McDonald’s feeling the heat to drop antibiotics

mcdonalds antibiotics

For a long time, McDonald’s and other fast-food franchise brands have been unwilling and unenthusiastic participants in the ongoing debate over healthier food options. Especially for kids.

It’s not really that Mickey D’s wants kids to eat unhealthy. It’s simply that the business model is not based on freshly made and prepared foods. It’s about decent quality meals at a reasonable price served fast and consistently across all locations. The latter concerns, fast and consistent are the biggest keys to the success of the franchise. That’s the model, and there is a long chain of events that leads to the cashier putting that wrapped burger in the brown paper bag.

McDonald’s is also one of the largest single buyers of meat, bread and product in the country. They need a lot, they need it consistently and they can’t have missed opportunities, because the line is always around the building. That led to successive innovations in food production, which led to scientific advances in feed and additives. And, in the age of the internet, it has resulted in an angry mob demanding McDonald’s stop using products from animals treated with antibiotics.

But while the mob is angry, they may not be out of their minds. Leading the charge is research by a cadre of scientists who are warning that treating livestock with antibiotics is creating new strains of super viruses that are resistant to any known drugs. We are, some predict, conceding our own doom by trying to avoid getting sick.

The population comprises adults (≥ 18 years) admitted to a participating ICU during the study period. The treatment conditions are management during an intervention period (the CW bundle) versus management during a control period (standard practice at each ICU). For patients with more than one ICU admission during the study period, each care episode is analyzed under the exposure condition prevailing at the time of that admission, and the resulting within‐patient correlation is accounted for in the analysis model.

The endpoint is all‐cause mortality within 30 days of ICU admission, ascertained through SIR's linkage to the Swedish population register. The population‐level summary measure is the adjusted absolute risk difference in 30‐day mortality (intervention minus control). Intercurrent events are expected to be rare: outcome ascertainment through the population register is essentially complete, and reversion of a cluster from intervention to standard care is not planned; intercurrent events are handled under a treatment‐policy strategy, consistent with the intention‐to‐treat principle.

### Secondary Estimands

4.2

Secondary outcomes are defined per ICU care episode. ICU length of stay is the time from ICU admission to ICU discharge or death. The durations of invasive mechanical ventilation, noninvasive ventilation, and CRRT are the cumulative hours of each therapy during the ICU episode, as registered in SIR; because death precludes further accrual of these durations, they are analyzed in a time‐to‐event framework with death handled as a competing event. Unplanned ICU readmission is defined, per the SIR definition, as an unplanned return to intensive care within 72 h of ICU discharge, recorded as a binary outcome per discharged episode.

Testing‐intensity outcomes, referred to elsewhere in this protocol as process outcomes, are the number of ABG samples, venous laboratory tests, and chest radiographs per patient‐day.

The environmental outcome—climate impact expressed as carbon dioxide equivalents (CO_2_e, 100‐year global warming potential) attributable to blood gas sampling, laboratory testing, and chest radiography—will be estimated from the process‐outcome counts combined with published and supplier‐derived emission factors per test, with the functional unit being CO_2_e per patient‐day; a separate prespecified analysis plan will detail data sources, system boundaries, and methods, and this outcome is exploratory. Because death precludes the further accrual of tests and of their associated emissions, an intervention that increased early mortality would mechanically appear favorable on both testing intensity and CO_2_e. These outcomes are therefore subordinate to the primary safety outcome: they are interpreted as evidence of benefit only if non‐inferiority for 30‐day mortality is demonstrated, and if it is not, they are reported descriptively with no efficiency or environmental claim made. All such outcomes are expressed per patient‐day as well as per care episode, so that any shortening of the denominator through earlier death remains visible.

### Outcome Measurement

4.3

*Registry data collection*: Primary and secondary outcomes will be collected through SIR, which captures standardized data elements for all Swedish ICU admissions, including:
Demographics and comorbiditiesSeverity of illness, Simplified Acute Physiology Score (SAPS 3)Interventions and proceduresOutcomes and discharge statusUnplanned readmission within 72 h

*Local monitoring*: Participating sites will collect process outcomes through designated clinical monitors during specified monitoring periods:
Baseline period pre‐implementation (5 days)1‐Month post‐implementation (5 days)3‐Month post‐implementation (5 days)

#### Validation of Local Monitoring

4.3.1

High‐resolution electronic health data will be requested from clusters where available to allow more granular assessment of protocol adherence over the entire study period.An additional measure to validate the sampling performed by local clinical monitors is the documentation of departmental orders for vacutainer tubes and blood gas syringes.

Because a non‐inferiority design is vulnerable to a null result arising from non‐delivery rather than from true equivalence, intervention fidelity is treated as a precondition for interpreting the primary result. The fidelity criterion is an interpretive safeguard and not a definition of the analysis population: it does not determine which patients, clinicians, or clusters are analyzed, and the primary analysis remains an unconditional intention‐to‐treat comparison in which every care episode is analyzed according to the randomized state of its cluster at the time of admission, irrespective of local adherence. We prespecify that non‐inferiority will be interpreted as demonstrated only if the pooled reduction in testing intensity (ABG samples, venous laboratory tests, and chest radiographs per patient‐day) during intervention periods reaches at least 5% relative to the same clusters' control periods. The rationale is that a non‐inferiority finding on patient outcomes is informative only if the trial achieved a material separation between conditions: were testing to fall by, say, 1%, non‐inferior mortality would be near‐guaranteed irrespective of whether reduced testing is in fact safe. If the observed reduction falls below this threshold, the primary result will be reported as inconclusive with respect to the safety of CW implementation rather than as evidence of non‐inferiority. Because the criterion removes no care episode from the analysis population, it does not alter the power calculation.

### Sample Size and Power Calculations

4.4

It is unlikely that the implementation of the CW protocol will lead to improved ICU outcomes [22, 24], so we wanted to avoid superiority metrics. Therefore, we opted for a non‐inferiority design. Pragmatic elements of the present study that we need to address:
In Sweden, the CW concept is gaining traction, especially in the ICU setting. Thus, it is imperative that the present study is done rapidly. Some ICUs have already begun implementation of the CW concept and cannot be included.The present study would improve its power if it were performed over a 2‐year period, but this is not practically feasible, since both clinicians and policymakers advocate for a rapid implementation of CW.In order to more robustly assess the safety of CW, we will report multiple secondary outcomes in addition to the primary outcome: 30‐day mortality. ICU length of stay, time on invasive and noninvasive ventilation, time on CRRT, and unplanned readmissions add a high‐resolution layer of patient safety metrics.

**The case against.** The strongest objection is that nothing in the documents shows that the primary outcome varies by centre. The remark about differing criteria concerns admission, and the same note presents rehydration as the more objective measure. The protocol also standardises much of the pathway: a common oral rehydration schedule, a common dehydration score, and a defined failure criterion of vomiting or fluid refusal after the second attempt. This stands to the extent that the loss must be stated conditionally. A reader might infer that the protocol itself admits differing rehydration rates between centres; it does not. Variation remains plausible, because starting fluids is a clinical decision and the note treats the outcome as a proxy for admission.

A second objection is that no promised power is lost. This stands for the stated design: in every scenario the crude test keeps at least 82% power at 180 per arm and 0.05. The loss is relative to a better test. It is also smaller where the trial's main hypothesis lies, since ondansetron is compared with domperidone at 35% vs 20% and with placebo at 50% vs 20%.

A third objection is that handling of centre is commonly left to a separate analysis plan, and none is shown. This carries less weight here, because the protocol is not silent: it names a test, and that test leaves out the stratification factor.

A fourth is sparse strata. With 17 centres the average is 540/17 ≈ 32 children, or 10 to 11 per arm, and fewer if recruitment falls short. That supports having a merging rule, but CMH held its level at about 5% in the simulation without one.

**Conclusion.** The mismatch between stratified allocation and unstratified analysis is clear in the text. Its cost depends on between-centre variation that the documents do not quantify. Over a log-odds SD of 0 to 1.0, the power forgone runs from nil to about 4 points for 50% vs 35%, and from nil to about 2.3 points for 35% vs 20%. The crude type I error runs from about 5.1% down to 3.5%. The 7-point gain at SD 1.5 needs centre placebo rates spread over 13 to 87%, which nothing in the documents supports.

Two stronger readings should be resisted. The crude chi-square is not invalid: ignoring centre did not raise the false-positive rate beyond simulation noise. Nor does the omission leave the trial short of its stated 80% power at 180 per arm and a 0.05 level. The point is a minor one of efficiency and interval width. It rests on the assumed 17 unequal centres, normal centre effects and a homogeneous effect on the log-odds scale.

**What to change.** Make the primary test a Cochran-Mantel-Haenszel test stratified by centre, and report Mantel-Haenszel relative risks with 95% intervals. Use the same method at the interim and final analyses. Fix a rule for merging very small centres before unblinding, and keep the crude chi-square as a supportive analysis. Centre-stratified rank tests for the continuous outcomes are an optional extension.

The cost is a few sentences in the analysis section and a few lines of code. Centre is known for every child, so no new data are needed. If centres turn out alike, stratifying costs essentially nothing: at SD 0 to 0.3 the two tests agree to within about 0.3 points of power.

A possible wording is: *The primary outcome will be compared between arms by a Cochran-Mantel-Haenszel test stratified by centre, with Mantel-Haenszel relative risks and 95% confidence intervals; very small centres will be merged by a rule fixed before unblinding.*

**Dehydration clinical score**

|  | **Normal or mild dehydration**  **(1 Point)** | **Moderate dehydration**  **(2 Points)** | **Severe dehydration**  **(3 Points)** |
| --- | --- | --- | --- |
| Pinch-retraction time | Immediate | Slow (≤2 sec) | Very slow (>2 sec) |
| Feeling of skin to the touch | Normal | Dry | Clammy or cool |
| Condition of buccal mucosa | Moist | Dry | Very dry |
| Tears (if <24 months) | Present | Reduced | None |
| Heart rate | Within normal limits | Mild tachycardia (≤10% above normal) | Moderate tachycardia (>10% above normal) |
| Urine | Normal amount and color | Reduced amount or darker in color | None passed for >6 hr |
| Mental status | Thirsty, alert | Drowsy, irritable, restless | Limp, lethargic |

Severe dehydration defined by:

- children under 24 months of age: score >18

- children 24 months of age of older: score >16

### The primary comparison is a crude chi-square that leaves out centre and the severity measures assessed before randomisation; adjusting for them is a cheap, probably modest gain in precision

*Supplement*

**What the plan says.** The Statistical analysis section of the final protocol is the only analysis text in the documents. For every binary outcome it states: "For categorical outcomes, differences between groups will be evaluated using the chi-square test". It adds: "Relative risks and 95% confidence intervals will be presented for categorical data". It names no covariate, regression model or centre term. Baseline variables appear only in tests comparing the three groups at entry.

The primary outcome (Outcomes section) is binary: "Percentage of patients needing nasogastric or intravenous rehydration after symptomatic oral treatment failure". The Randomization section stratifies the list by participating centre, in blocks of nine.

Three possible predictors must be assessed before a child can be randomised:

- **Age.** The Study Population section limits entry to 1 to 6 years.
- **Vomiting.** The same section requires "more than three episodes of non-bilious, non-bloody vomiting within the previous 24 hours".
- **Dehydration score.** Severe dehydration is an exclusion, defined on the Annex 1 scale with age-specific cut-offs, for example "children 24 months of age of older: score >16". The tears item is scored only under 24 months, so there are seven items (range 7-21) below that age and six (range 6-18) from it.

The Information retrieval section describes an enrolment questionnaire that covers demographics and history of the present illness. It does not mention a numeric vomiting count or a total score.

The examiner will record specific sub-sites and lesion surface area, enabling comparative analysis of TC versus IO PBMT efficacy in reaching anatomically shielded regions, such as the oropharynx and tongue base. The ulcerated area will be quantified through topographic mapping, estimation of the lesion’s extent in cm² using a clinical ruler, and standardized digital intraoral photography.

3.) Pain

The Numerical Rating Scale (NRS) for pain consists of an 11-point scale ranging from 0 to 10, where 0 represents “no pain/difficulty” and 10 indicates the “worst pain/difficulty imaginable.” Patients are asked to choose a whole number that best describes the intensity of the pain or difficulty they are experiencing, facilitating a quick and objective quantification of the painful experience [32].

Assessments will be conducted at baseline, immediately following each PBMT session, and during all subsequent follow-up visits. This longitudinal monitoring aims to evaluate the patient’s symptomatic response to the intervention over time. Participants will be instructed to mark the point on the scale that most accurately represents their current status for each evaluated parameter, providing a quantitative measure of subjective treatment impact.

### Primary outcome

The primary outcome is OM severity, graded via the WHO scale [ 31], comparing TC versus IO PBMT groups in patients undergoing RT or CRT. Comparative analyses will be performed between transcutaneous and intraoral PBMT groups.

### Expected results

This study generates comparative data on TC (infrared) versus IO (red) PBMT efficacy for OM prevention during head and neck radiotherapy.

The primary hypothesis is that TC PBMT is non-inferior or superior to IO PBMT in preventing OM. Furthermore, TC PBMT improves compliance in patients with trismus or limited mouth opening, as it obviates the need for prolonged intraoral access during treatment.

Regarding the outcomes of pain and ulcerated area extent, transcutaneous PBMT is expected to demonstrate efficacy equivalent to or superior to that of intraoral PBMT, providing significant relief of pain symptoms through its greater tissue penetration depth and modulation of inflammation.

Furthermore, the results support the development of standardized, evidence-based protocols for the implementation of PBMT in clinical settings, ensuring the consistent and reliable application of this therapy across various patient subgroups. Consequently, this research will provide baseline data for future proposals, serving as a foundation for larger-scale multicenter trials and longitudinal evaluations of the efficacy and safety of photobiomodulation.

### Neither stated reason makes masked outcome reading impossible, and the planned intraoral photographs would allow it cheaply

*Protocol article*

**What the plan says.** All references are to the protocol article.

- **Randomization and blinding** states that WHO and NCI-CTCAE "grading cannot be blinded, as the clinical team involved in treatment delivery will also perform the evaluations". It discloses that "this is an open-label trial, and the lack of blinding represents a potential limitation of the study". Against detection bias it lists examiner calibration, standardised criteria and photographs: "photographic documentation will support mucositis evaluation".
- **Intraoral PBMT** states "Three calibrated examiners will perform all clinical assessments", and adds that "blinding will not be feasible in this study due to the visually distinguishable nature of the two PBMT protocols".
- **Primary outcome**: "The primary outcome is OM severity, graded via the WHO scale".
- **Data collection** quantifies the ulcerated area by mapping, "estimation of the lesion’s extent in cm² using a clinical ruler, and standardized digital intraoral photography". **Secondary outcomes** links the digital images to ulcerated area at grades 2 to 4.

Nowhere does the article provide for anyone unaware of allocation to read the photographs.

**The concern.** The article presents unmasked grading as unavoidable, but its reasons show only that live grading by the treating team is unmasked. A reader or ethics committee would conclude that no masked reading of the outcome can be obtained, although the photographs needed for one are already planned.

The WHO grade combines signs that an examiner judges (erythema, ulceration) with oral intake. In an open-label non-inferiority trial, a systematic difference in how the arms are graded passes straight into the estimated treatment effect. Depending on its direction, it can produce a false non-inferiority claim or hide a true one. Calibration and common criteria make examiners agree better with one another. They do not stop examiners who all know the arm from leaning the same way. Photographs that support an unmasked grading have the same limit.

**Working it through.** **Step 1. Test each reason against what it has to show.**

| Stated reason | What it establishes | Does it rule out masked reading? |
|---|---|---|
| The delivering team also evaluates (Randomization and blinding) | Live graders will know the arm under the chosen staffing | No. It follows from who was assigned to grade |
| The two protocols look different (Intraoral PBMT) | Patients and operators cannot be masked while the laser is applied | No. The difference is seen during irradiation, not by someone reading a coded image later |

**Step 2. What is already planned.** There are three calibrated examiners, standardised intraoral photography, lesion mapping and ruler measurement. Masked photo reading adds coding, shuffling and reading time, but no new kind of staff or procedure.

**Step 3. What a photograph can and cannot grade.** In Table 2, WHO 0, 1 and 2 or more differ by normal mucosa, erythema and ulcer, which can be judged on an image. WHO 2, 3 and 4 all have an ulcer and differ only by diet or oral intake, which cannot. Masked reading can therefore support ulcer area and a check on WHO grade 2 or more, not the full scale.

In response to both the public outcry and the advanced science, McDonald’s has agreed to stop using antibiotics in poultry in the United States. But, say petitioners, that’s not enough. They want the company to stop using beef, pork, and dairy from animals treated with antibiotics too…and they want a total commitment in all 30,000 McDonald’s locations.

And the science? According to the Associated Press, experts say routine use of antibiotics to promote growth and prevent illness in farm animals has led to the death of at least 23,000 Americans every year, due to the emergence of superbugs.

Those sorts of factoids being tossed around in the media tend to unite and enrage an already suspicious consumer public. They don’t want to give up their Big Macs and fries, but they also don’t want some super flu turning the world into a Stephen King novel.

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Filed under Branding, News and Views, Public Relations

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